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Real News in the Times of Virtual Reality

Real News in the Times of Virtual Reality

Broadcasters around the world are exploring augmented reality ranging from stand-alone storytelling experiences to immersive broadcasts, and behind the scene, tours to enhance the viewing experience.

HoloLens[1] defines augmented reality as an offshoot of virtual reality that allows computer-generated graphics to be inserted into a real environment. With Facebook acquiring Oculus Rift and Google investing over $500 million in Magic Leap in 2014, the interest in virtual reality has fueled further.

Broadcasters are using products like Vizrt, Chyron, Brainstorm Virtual Set, WASP3D, Pixelpower, and Orad to make news and storytelling more interesting. For example, Al Arabiya used floating virtual 3D models of the Capitol and White House over an outdoor space to cover U.S. 2016 elections. The Washington Post covered the Freddie Gray case in Baltimore in 2016 by creating an augmented reality story.

Pic Credit: BT Sports
Pic Credit: BT Sports

In a series of firsts, BT Sport made UEFA Champions League finals available in 360° virtual reality on TV and online, 4K UHD on YouTube, and 4K UHD with Dolby Atmos. In 2017, the New York Times produced “Life on Mars” – a 360 video series chronicling the lives of NASA astronauts living on Hawaii’s Mauna Loa volcano, which had a Mars-like condition.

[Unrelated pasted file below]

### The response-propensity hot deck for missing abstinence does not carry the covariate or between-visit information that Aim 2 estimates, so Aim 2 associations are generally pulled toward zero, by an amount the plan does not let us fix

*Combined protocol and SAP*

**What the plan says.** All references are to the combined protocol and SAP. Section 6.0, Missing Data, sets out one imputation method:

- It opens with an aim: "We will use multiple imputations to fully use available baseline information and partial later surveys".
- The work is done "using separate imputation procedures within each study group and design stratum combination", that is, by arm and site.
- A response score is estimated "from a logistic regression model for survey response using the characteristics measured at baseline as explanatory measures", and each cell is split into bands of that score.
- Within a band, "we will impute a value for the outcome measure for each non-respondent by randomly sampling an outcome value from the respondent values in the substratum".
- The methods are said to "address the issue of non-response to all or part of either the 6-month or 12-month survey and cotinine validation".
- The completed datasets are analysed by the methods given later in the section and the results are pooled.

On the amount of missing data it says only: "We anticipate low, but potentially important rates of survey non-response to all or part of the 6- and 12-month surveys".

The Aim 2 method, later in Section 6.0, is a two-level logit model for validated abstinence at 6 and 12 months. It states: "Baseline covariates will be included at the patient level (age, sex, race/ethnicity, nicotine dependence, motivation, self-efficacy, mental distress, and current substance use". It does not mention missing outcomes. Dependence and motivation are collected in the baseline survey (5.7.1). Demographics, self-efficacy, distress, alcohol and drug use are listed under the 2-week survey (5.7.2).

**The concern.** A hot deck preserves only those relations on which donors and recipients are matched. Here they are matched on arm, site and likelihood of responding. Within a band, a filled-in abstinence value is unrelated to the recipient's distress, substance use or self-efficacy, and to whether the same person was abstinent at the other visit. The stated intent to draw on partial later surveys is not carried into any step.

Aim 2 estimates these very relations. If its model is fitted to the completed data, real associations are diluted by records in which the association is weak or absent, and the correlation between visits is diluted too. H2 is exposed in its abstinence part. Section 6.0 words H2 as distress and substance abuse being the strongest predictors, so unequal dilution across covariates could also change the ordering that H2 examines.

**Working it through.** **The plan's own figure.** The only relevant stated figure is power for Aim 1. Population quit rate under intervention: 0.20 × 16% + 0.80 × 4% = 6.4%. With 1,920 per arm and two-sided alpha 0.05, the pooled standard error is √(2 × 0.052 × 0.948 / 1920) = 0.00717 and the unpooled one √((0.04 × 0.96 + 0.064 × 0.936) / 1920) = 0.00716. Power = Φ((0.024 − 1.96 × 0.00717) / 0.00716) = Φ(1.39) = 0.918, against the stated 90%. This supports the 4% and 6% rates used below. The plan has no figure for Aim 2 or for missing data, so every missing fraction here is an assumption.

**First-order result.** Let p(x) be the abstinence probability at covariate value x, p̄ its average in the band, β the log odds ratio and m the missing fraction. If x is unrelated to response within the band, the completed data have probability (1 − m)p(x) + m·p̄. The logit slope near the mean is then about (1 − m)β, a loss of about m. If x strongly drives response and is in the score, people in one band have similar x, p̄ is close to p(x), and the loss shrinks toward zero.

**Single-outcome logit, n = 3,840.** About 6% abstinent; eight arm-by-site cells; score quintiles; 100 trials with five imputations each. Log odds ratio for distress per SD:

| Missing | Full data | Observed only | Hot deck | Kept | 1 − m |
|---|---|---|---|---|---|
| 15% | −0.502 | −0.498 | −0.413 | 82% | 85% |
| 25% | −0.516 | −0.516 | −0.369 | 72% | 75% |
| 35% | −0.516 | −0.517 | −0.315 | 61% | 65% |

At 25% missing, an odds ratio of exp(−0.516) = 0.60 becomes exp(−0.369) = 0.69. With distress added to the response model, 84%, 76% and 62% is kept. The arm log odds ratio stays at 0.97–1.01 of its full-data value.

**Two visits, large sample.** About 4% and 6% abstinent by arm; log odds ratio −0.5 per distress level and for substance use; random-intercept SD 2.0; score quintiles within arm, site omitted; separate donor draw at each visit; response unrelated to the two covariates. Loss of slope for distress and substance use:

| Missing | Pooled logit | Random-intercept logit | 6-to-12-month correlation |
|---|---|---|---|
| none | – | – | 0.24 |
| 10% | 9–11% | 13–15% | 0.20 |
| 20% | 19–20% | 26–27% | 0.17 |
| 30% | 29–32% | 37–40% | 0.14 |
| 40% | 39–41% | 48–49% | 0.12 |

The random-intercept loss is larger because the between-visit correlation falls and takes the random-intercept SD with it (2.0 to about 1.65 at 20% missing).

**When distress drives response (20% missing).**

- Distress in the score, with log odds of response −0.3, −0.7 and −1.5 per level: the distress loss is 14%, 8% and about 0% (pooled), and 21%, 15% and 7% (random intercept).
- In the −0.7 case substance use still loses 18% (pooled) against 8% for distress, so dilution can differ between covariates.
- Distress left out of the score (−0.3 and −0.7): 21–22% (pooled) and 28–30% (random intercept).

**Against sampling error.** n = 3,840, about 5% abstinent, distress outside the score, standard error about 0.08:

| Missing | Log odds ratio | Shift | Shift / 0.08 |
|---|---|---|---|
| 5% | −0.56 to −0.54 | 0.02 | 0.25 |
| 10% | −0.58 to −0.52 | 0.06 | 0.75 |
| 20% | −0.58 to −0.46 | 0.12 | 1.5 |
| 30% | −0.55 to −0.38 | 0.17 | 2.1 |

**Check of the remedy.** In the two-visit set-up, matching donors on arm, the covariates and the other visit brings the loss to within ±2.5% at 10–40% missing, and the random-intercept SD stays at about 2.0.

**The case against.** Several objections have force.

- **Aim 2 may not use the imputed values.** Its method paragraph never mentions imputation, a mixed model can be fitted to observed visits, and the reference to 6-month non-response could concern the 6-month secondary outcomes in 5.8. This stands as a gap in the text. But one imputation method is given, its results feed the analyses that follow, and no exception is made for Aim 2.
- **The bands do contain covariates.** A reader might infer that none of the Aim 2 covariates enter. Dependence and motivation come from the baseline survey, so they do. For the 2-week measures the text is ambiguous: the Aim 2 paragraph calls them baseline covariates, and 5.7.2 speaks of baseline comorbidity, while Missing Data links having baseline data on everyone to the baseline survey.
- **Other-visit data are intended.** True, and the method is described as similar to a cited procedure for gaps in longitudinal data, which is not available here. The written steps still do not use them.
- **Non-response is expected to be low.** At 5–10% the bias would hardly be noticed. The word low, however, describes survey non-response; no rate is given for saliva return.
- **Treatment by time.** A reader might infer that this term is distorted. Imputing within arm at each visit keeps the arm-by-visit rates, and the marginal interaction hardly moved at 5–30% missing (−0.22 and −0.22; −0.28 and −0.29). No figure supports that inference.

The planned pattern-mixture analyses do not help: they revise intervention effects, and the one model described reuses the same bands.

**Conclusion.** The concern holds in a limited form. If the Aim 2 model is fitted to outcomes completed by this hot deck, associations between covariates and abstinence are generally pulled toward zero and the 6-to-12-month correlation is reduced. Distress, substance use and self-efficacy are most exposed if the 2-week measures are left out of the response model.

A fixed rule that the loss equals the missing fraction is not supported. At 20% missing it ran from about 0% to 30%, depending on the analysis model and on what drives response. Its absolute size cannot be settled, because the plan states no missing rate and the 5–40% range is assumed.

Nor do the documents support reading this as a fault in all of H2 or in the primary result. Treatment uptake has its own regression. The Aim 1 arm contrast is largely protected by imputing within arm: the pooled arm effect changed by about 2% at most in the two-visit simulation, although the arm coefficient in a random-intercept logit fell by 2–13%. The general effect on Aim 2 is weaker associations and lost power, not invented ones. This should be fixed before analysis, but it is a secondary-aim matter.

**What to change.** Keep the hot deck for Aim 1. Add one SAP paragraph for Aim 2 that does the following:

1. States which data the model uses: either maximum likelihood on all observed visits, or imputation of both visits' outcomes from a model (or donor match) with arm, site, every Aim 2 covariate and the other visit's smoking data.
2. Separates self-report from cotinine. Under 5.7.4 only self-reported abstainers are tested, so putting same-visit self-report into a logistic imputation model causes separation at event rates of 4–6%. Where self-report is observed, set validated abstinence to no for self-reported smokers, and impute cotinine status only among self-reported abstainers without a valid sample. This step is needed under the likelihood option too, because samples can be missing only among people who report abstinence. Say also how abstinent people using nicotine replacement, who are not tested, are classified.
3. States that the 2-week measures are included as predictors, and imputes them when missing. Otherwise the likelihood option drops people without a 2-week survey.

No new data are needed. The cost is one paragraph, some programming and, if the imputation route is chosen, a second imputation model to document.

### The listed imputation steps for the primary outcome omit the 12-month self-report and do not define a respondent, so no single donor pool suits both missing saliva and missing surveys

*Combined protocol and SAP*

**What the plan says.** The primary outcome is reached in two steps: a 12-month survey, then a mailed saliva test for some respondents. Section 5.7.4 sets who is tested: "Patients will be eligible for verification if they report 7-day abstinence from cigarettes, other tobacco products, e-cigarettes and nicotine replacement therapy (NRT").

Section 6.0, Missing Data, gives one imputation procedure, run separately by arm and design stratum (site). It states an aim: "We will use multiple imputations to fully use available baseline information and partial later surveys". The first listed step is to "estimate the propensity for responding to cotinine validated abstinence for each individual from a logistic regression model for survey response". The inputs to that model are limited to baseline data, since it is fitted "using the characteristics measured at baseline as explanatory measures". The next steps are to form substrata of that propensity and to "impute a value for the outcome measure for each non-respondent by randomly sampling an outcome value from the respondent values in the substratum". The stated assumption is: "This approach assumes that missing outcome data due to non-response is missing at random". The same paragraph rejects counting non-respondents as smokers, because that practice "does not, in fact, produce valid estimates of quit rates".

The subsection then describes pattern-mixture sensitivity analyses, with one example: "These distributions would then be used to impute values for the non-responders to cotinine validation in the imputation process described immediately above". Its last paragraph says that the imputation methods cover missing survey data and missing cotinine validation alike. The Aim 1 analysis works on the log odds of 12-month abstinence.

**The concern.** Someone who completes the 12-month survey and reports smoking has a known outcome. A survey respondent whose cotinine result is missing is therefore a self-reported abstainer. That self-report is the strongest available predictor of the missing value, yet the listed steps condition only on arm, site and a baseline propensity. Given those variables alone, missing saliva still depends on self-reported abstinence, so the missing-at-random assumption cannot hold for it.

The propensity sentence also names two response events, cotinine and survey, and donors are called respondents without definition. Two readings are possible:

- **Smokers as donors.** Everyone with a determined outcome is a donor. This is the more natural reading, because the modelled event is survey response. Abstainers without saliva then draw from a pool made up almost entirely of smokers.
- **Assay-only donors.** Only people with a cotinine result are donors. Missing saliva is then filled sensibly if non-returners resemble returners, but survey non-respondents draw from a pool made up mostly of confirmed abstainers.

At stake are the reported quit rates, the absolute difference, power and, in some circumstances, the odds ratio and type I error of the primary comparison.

NBC made VR replays, highlight packages, and 50 hours of live 360-degree video coverage of the 2018 Winter Olympics available on a wide variety of devices via the NBC Sports VR app.

Pic Credit: BBC.CO.UK
Pic Credit: BBC.CO.UK

BBC experimented with traditional CGI-based VR, 360-video, and AR. Both ‘Easter Rising’ and ‘We Wait’ are fully interactive VR experiences, which makes the viewer participate in the action. BBC also has an app with a range of productions for 360-degree video.

UK-based Sky partnered with Jaunt – a white-label VR distribution platform to launch a smartphone VR app to offer 360-degree videos covering material from film, sport, and the arts. Sky also used AR for their marketing campaigns, where passers-by at London’s Waterloo Station could take photos with virtual characters like Spiderman and SpongeBob Squarepants.

All the examples above highlight the fact that VR is gradually becoming an integrated part of many newsrooms. With technological advancements and cheaper options like cardboard headsets, 360-videos is becoming more accessible to viewers.

However compelling it might be, media brands are still holding off from making substantial investments in VR because of the following reasons:

  • Producers are still figuring out ‘what works for VR.’ Though news VR has expanded beyond documentary, there is still not enough content to drive the audience.
  • News VR is still not immersive. Viewable on mobile or a browser, consumers do not get the immersive experience that comes with a high-end headset.